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2000 Closed threads from 2000 (read only)

 
 
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Old 22 August 2000, 09:50 AM   #1
alex_revell
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Everybody. Tried to send this this morning but was warned it was too long. When I fianally got the file back it was so much gobbledegook and 1124 pages long! So I'm sending this in three parts.
I've not had time to read all the threads but may I ask your indulgence to clear up a few things in respect of the difficulties and pitfalls in matching claims against losses. My apologies if it's a case of teaching Grandma to suck eggs, but I thought it might be helpful. So, here goes. Lets take a hypothetical case. An allied pilot shoots down an enemy aeroplane which is seen to crash behind the German lines and it is confirmed by members of his Flight. To evaluate this claim the first reference a researcher would probably go to would be the Verlustliste der Deutschen Luftstreitkrafte im Weltkreige. The Verlustlist is pretty basic in that it only gives people killed each day by rank, name and area lost, but it's a good starting point. In the case of our hypothetical claim, the researcher finds there is no loss for the area which matches the claim. AH, Ah! he says, another allied pilot telling porkies. But in the title of the song, It Ain't Necessarily So. Lets look at the possible various scenarios. The German pilot was not injured in the crash and walked away from it to rejoin his unit. Or, he was wounded and extricated from the crash and taken to the nearest casulaty clearing station. After treatment there he was transfered to the nearest main German hospital at, say, Cambrai, some miles away from his crash site. Here he can recover from his wounds, rejoin his Jasta, or be sent back home to convalesce. Or, again, he might die of his wounds some five or ten days later. In the latter case his death would be entered in the Verlustliste under that day and the area would be given as Cambrai, some miles from his crash. There is therefore no way his death can be linked to the claim made days previously and in a different location. The researcher then has to go to any other sources which he might have: the Nachrichenblatt, Kofl reports, Jasta war diaries, pilots' diaries etc. These are not complete, we have very few jasta war diaries, for example. From this you can see how difficult and time consuming it can be to match even one victory, with no guarantee of a result anyway. con't.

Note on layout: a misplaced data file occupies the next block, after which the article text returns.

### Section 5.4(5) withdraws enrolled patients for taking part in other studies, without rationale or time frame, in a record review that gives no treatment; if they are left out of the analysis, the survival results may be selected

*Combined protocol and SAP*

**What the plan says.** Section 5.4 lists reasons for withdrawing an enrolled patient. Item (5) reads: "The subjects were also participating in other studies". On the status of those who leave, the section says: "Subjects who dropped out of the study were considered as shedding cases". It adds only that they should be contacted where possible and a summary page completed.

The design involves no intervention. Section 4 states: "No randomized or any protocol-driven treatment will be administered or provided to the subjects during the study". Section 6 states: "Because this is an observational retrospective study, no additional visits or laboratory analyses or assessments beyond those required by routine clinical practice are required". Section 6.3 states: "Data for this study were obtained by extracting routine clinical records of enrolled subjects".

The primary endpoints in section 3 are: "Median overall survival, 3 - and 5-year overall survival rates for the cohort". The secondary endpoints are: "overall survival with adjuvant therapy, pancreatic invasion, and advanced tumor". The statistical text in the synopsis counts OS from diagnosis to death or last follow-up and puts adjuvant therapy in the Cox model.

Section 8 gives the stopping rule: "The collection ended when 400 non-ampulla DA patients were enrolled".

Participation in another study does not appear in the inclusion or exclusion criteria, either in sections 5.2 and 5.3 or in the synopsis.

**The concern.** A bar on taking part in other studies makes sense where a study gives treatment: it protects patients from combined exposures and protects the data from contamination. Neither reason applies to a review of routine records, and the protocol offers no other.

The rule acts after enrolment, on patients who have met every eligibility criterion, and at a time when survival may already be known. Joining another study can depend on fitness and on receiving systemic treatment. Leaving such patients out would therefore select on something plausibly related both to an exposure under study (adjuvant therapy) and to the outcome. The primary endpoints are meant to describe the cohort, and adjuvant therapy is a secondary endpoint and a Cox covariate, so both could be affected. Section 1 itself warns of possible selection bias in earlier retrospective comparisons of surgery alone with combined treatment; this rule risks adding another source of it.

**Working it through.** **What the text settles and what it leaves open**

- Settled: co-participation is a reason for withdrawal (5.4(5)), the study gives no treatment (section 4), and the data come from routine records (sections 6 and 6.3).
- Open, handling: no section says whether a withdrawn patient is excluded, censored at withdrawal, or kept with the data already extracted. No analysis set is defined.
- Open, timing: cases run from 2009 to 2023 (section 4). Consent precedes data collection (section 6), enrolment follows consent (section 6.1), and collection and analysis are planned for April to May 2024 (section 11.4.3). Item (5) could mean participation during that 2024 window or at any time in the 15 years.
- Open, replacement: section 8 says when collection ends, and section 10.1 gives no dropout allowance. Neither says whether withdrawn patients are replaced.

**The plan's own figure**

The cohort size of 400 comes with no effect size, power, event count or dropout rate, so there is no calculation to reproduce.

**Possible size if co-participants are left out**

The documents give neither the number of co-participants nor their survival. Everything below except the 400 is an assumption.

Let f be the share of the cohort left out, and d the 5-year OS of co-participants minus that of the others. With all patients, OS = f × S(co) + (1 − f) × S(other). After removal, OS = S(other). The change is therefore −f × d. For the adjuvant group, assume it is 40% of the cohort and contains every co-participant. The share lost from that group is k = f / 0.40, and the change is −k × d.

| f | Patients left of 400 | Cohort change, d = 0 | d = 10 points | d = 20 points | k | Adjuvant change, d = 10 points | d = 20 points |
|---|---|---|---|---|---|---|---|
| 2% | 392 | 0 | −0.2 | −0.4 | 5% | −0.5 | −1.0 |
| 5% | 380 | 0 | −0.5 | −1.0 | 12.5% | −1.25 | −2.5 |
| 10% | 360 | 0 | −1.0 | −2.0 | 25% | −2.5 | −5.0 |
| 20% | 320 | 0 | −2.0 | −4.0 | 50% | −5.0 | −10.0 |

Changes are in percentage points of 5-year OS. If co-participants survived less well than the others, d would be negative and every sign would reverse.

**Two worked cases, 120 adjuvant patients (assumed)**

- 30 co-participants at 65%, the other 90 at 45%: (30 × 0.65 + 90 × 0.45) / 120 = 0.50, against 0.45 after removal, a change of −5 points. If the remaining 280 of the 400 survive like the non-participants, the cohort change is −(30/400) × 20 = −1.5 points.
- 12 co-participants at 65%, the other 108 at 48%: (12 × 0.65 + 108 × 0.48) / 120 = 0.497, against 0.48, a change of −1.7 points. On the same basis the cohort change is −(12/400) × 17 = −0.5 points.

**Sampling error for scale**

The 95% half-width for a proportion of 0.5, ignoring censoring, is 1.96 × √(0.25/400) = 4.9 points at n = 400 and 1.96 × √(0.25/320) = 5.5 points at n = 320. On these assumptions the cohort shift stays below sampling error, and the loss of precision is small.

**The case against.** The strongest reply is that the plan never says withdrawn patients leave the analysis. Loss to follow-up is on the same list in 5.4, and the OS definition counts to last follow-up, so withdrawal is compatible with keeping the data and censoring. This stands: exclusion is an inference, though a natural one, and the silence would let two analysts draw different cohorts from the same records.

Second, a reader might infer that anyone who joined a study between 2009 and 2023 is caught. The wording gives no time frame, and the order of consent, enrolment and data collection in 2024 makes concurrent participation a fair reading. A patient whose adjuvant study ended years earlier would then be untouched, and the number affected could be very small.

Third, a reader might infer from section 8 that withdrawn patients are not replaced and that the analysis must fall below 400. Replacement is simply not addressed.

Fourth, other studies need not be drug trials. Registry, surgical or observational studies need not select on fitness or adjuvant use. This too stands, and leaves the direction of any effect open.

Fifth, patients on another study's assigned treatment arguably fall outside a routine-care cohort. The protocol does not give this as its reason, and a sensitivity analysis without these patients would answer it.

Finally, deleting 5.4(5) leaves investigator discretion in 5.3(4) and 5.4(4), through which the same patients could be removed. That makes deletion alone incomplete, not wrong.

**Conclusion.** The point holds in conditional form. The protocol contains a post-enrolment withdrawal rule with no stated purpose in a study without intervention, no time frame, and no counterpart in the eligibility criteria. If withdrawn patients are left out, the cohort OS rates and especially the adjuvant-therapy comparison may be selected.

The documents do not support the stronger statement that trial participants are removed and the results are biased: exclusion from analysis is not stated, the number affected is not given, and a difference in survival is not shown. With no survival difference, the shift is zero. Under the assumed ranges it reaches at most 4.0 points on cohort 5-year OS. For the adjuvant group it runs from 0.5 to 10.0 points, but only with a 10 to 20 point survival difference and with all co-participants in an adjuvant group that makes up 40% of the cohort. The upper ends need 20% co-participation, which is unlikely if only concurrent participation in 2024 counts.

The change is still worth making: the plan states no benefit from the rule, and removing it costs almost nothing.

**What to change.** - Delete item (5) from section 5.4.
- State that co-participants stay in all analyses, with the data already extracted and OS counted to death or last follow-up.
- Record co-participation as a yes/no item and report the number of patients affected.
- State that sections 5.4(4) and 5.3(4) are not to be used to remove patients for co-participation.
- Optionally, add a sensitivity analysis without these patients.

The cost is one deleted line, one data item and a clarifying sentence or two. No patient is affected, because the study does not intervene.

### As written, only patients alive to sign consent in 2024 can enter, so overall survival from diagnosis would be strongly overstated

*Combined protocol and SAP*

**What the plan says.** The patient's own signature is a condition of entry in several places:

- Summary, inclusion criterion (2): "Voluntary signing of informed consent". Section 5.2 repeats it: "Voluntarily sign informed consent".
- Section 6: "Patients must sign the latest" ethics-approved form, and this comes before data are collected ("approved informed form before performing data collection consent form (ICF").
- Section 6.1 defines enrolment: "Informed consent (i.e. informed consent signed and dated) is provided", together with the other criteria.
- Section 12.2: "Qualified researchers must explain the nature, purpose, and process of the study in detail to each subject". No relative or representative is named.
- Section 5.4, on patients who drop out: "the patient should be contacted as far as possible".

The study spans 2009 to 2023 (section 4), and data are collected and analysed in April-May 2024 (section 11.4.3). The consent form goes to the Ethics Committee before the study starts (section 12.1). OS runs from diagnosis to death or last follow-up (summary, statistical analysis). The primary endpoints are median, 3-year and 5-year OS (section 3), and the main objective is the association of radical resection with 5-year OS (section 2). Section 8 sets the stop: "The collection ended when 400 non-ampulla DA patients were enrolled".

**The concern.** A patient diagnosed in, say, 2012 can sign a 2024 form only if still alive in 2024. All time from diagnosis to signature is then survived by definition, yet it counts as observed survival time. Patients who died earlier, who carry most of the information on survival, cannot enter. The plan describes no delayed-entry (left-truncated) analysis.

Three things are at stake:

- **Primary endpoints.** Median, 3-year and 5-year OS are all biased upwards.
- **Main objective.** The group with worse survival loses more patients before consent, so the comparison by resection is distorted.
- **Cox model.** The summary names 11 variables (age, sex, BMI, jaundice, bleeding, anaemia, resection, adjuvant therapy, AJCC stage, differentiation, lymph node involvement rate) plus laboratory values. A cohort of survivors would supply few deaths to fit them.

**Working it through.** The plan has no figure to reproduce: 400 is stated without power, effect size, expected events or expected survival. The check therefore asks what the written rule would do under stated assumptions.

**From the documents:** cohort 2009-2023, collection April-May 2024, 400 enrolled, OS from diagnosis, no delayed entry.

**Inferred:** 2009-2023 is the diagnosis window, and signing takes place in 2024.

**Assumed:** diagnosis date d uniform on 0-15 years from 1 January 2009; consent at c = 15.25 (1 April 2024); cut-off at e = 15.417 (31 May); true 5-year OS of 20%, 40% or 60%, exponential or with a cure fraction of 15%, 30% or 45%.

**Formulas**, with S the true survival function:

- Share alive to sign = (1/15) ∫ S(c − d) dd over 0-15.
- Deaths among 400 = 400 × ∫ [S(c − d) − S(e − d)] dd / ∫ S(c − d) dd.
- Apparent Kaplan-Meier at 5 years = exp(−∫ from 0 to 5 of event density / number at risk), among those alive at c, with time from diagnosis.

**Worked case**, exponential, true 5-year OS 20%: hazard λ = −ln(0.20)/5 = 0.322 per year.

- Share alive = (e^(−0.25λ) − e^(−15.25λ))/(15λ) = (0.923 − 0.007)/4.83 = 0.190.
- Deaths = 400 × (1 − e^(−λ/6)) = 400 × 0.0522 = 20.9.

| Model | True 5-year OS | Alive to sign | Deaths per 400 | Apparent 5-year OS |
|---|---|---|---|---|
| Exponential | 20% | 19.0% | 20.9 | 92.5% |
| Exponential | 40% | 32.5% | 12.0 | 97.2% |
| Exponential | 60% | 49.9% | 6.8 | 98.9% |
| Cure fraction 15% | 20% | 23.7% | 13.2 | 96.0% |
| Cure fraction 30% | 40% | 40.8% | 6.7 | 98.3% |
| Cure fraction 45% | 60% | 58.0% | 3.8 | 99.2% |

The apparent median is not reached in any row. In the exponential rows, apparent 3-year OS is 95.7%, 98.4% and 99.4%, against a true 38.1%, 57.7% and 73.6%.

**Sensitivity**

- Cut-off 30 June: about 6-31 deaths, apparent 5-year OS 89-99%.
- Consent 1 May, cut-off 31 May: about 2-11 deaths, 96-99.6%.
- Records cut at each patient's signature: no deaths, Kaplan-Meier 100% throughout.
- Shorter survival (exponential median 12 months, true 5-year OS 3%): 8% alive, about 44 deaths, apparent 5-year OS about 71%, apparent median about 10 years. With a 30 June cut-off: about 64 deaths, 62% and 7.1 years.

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Old 22 August 2000, 10:15 AM   #2
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Claims. con't.
A very good example of this was McCuddens' two victories on Feb 18th 1918,when he shot down an Albatros with a green tail, which his thought was THE Greentail and a blue-tailed Albatros, which wa seen to crash. The Verlustliste, however, only gives a J Kaiser for the area in question, and nothing fits for the blue-tailed Albatros. On the face of it, one, or even two, of M's victories are doubtful, but Dr Bock in German found that Kaiser was in Jasta 35b and Alex Imrie had a copy of the Jasta war diary. The entry was a mirror image of the 56 Sqdn combat report. It also gave the information that the pilot of the blue-tailed Albatros, von Stein, was only wounded and crash landed his aeroplane, so he therefore would not have appeared in the Verlustliste along with Kaiser. This type of thing must hold true for many seemingly false claims by allied pilots. However, to argue - as suspect some will - that this may be reason for the lack of evidence in the German records in respect of Bishop's claims is not logical, when it must be applied to his every claim - especially given the nature of some of these claims: in flames, breaking up in mid-air, colliding in mid-air etc. where the pilot concerned could not have possibly escaped as only wounded.